- Youtube – This has become an indispensable resource. Stuck in a level on a Nintendo DS game? Type the games name and a level to see a walk through. There are endless tutorials on anything that you might want to learn.
- Delicious – The social bookmarking site not only remembers all I have seen that is interesting on the net, but it is also an excellent way of finding many good sites on a topic. My slowly expanding network of del.icio.us friend tag interesting pages for me to look at.
It wasn’t intentional, but I now notice that the only things that are not web applications are an operating and a browser (the bare essentials). That must be of some significance!
Arjen Vrielink and I write a monthly series titled: Parallax. We both agree on a title for the post and on some other arbitrary restrictions to induce our creative process. For this post we agreed to write about a new technology using Linux Format‘s “What on Earth is …?” style (see example on Android). We did not agree on a particular technology and we would get bonus points for a nice pixellated image to accompany the post. You can read Arjen’s post with the same title here.
RSS Cloud? I am getting a bit tired of this cloud computing trend.
Yes, I also think that cloud computing is slightly over hyped. However RSS Cloud is not about cloud computing. It is about bringing real-time updates to the RSS protocol.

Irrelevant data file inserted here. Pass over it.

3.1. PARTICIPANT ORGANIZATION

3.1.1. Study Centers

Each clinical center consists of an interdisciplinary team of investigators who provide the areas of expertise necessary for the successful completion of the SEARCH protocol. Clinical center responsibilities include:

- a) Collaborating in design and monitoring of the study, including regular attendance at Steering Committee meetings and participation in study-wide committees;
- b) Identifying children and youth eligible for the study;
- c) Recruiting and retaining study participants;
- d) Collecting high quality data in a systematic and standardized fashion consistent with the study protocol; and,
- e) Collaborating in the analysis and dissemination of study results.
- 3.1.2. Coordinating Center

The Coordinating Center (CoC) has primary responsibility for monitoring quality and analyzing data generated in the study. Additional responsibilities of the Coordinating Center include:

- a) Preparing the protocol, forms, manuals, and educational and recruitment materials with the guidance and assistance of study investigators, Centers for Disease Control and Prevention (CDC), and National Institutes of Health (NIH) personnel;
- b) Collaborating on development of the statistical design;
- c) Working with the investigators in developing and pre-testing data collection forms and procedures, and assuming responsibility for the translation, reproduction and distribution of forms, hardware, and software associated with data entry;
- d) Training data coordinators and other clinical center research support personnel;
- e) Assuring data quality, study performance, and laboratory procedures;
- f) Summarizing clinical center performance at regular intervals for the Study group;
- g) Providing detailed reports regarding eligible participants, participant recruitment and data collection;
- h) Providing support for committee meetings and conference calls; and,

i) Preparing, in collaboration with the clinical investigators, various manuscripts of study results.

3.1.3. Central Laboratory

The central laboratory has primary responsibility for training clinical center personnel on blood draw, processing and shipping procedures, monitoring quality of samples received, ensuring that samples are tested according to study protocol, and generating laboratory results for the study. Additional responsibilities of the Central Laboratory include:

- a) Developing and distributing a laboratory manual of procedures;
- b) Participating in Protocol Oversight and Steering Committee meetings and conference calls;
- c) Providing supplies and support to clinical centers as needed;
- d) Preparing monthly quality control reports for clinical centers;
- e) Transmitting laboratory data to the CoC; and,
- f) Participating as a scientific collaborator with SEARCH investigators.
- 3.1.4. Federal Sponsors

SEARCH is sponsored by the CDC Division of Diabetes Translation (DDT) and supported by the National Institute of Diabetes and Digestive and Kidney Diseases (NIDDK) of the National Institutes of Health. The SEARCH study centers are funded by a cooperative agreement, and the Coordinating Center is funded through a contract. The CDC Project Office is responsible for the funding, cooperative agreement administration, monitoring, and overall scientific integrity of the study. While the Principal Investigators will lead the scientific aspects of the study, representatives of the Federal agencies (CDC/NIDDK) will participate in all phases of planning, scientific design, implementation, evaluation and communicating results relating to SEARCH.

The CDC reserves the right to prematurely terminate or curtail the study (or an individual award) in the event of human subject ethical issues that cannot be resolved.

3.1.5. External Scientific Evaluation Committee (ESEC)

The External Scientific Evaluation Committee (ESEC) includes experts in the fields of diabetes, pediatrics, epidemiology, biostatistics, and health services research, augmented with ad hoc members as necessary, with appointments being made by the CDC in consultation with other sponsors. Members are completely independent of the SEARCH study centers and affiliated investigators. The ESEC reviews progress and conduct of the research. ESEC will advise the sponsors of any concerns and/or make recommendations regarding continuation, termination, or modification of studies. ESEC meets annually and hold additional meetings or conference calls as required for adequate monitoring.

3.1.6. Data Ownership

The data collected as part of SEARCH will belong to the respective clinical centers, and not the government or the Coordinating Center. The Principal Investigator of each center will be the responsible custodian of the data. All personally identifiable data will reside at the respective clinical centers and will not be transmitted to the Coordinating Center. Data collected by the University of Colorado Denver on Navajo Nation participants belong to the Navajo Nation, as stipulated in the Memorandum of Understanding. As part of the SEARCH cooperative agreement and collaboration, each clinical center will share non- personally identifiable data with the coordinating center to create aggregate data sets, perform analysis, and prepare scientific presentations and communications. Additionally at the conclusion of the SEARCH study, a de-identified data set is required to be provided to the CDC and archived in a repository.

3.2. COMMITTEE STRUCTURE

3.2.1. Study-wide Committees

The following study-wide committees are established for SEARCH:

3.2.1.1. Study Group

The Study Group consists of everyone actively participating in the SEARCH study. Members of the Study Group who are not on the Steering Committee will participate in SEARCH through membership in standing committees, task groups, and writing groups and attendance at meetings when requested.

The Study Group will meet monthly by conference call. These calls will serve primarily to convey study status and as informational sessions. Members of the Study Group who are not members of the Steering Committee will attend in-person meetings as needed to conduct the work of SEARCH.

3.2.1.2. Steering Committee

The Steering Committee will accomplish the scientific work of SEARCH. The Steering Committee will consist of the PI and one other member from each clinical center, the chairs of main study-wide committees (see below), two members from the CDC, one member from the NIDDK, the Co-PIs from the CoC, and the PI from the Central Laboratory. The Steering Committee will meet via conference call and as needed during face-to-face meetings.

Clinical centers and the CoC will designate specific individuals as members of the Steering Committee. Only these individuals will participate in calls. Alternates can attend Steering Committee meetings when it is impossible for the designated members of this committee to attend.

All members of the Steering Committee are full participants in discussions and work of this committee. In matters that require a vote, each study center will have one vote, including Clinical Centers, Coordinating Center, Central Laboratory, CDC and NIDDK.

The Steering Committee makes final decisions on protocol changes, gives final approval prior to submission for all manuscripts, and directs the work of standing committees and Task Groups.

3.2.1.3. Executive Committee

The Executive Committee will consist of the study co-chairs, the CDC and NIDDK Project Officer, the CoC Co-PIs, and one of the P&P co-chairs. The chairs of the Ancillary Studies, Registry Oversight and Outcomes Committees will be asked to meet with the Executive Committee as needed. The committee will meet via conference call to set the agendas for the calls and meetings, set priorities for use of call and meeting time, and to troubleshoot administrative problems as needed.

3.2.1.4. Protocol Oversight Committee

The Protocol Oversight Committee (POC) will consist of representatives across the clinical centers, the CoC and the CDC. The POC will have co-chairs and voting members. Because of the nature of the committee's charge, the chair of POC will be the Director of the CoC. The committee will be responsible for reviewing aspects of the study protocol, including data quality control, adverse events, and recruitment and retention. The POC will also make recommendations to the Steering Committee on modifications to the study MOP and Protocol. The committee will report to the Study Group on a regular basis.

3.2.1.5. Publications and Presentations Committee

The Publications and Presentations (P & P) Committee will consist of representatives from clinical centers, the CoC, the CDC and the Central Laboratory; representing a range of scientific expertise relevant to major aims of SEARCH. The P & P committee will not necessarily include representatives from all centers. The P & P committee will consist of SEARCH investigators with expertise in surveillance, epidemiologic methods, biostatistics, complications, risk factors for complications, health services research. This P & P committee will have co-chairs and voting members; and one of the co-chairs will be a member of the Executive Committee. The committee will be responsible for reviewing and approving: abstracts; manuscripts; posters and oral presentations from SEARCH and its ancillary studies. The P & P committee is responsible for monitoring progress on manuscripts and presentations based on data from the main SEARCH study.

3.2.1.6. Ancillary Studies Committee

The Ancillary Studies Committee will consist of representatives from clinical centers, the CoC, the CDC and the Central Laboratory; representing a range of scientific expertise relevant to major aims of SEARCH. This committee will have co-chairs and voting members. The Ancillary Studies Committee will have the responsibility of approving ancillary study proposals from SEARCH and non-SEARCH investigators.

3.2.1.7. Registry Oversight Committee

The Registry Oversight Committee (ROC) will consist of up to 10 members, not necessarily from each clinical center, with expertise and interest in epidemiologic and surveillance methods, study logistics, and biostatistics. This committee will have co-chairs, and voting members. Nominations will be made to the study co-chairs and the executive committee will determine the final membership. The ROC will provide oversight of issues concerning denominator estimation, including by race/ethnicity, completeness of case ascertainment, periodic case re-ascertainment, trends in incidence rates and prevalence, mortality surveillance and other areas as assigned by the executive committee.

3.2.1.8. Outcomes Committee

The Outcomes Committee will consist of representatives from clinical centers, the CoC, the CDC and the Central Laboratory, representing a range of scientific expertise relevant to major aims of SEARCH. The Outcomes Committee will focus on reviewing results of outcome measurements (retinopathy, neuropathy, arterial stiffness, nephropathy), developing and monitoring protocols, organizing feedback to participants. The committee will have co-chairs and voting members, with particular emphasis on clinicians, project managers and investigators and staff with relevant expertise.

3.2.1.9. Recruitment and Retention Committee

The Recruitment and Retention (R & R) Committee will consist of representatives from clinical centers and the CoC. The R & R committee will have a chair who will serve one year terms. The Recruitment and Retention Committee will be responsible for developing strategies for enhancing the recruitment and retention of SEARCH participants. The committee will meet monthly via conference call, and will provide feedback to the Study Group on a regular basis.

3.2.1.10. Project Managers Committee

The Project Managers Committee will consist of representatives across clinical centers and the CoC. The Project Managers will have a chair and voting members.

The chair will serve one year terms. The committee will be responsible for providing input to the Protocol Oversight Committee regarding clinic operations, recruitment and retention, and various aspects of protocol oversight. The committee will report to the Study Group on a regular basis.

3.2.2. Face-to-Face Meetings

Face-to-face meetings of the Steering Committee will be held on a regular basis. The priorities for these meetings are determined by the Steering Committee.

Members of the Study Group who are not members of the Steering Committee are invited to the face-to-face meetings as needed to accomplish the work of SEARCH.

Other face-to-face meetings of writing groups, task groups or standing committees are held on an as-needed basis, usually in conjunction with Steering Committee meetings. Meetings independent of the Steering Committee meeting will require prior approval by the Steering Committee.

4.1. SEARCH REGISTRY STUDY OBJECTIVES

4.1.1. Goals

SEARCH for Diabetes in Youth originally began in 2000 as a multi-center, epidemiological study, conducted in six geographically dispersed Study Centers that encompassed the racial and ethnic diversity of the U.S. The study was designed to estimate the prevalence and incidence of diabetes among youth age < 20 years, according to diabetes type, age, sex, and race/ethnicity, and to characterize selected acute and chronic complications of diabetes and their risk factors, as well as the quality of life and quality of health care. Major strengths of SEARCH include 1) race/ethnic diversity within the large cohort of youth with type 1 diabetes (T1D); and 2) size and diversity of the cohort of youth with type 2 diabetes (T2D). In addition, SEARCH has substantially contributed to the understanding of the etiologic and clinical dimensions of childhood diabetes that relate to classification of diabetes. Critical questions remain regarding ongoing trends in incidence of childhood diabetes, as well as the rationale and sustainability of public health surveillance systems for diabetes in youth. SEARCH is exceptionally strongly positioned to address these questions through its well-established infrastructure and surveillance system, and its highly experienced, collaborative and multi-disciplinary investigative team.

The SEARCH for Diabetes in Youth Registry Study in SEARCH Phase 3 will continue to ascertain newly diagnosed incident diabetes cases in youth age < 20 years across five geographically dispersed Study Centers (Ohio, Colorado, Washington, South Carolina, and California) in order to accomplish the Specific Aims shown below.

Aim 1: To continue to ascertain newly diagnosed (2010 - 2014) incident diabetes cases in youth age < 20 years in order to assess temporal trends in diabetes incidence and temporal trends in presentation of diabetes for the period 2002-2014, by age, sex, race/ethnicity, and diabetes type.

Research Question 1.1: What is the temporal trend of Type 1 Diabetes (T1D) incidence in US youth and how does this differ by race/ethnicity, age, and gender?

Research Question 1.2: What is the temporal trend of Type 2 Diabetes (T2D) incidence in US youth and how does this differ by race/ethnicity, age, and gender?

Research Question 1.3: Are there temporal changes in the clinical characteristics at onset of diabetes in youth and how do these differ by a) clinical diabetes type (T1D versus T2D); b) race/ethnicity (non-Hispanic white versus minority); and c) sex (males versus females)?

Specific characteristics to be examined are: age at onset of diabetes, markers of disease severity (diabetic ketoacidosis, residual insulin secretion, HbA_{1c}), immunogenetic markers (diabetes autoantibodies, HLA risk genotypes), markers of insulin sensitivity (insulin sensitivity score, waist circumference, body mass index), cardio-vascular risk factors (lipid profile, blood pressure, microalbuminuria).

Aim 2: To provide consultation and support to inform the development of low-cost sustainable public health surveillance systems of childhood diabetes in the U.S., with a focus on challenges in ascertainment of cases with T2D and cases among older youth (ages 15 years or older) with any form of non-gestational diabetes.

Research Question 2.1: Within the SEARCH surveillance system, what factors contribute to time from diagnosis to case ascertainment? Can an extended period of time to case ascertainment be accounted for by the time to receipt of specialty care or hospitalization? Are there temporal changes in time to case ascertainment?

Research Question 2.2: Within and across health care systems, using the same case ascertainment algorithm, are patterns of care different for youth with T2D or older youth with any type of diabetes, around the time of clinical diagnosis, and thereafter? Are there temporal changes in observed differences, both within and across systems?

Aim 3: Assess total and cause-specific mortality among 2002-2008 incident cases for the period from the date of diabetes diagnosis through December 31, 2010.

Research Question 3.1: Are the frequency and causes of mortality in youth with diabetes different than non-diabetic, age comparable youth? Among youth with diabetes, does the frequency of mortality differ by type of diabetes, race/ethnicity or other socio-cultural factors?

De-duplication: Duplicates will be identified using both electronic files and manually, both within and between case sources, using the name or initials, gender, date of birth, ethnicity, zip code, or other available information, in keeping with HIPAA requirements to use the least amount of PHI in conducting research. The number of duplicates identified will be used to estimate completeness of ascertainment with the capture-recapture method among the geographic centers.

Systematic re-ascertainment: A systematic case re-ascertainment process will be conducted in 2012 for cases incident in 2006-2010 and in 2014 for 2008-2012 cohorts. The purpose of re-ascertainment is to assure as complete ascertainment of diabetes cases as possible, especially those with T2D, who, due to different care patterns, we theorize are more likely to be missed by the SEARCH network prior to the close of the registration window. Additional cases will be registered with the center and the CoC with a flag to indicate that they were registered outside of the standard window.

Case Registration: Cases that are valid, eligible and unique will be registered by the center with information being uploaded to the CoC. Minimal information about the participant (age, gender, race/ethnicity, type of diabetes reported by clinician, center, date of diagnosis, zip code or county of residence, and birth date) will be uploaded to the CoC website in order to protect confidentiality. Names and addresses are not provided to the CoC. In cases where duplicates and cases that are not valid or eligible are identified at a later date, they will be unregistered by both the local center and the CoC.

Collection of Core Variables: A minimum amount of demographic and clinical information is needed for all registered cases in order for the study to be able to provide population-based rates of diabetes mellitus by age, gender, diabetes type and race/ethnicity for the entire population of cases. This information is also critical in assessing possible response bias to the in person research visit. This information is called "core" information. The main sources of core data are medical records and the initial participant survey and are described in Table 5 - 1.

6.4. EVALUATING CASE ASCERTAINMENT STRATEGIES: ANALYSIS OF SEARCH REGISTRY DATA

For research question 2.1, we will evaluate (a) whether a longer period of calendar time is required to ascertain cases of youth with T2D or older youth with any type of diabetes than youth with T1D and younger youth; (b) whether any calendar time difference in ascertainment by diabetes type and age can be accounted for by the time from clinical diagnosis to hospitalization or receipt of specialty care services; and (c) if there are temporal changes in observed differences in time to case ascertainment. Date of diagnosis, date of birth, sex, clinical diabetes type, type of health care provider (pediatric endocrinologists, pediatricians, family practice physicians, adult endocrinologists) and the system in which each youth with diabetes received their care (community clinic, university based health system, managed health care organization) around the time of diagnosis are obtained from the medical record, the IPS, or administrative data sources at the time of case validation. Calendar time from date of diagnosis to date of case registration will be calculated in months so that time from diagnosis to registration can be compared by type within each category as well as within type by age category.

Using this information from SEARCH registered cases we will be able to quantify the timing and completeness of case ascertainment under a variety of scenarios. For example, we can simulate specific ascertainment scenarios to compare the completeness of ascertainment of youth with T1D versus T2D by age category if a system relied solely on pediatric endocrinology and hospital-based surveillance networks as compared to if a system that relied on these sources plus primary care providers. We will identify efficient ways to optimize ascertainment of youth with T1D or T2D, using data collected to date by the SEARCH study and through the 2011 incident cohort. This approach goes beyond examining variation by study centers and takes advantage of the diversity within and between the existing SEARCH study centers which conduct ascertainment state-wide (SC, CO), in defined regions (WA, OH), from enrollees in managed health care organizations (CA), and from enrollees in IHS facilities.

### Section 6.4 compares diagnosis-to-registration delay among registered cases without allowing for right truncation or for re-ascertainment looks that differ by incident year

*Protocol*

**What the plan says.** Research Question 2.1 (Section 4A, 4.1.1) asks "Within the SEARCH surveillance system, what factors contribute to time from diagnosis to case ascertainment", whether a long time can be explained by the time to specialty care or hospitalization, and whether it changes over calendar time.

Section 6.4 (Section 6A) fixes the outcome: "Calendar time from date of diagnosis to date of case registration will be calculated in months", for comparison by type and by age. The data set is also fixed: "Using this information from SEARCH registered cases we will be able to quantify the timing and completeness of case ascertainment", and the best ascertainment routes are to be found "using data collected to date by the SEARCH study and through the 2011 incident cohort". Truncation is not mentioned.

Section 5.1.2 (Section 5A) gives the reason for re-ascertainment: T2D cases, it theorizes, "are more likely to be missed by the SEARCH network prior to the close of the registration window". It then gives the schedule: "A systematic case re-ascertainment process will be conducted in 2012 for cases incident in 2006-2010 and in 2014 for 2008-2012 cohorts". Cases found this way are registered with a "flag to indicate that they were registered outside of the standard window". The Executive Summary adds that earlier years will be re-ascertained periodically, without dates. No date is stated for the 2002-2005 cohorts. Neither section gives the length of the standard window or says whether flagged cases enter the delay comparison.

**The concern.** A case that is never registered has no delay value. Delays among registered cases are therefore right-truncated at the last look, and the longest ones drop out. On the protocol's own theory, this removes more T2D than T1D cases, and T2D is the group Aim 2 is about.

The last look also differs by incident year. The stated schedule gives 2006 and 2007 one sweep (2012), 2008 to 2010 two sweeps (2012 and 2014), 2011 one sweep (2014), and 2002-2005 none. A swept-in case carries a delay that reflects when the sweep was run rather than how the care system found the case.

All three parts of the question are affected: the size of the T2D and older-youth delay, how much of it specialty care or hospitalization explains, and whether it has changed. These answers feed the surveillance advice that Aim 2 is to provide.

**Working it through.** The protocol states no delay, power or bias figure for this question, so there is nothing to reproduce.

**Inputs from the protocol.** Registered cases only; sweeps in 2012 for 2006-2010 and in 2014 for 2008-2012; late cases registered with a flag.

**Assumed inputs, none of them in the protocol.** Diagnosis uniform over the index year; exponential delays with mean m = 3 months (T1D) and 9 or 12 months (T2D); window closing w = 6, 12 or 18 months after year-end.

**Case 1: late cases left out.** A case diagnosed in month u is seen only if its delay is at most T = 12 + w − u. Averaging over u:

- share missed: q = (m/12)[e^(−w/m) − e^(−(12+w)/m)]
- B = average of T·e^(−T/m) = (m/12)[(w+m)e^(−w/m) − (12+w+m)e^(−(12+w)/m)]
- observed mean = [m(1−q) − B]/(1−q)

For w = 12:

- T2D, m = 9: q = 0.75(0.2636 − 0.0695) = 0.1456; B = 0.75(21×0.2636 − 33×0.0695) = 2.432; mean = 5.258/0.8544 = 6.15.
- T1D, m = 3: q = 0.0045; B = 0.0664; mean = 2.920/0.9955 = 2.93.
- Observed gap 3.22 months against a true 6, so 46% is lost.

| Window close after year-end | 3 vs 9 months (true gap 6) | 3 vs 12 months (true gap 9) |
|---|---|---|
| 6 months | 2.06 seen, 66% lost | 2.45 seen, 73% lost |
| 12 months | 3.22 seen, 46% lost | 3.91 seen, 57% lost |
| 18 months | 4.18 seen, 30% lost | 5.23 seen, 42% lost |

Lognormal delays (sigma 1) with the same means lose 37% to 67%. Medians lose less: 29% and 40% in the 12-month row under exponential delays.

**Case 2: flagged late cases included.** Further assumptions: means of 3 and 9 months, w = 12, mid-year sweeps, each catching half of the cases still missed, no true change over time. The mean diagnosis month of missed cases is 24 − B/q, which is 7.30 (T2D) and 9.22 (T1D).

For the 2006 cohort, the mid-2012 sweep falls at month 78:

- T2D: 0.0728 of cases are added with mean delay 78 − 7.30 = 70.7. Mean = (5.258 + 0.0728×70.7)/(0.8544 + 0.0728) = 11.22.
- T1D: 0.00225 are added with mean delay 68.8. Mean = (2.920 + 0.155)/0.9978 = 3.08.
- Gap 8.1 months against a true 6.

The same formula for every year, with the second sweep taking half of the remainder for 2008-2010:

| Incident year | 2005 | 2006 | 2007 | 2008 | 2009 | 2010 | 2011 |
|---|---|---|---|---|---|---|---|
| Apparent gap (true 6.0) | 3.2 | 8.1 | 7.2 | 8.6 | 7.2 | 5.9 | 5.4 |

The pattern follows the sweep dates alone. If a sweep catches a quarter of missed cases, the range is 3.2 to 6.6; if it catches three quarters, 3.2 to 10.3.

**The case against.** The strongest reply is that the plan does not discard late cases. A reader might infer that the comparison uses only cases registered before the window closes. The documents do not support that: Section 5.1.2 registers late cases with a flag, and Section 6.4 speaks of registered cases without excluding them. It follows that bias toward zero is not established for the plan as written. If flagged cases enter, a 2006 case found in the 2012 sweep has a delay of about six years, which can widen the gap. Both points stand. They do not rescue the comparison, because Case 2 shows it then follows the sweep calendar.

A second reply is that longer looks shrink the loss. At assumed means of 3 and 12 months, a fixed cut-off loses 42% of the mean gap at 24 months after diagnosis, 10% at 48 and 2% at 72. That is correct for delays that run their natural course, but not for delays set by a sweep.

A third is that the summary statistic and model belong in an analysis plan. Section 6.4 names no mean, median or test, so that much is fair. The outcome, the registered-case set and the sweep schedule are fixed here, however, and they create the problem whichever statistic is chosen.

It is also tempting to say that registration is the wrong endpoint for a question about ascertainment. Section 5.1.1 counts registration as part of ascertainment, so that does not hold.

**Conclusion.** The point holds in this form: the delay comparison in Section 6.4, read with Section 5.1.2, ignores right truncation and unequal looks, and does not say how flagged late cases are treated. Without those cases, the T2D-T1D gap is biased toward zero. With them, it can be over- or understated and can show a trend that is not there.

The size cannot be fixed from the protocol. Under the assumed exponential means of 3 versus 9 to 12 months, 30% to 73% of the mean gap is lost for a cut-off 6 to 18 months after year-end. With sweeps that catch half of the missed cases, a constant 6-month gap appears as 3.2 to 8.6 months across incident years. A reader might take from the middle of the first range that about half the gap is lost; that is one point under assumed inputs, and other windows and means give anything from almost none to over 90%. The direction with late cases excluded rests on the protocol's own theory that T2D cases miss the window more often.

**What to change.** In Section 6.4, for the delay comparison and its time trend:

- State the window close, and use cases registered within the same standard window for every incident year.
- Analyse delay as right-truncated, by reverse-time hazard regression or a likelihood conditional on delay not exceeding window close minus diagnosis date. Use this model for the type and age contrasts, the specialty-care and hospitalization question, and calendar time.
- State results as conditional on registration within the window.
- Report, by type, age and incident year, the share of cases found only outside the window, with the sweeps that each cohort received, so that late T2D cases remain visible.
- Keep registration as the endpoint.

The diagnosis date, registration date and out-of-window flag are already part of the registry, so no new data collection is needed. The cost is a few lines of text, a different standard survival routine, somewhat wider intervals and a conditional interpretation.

I have only just grasped what RSS is. Only the technorati seem to use it, normal computer users have no idea.
Indeed: most people have no idea what RSS is or how they can use it. They still visit all their favourite news sites one after the other to check whether something new has been posted. However even people that don’t understand it often use it. If you download podcasts through iTunes you are using RSS technology. Furthermore RSS is the technological glue for many of the popular mashup sites. You don’t need to understand a technology for it to be useful to you.
Fair enough, so how would you explain RSS Cloud to a lay person?
Sites that have content that changes often (think blogs or news sites) publish an RSS feed on their server. Whenever a new item is posted it will be added to the feed, usually dropping the oldest item from the list at the same time. If you are interested in those news items you can use a news reader (also called an aggregator) and tell this news reader to check whether new items are added to the feed, if there is an update, then the news reader can retrieve it. A news reader typically does this every fifteen minutes or so. This means the news can be 15 minutes old when you get it. RSS Cloud makes it possible for news readers to subscribe to the updates of a feed. Whenever something new is added the feed, the RSS Cloud server notifies all subscribers so that they can pick up the content immediately: in real-time.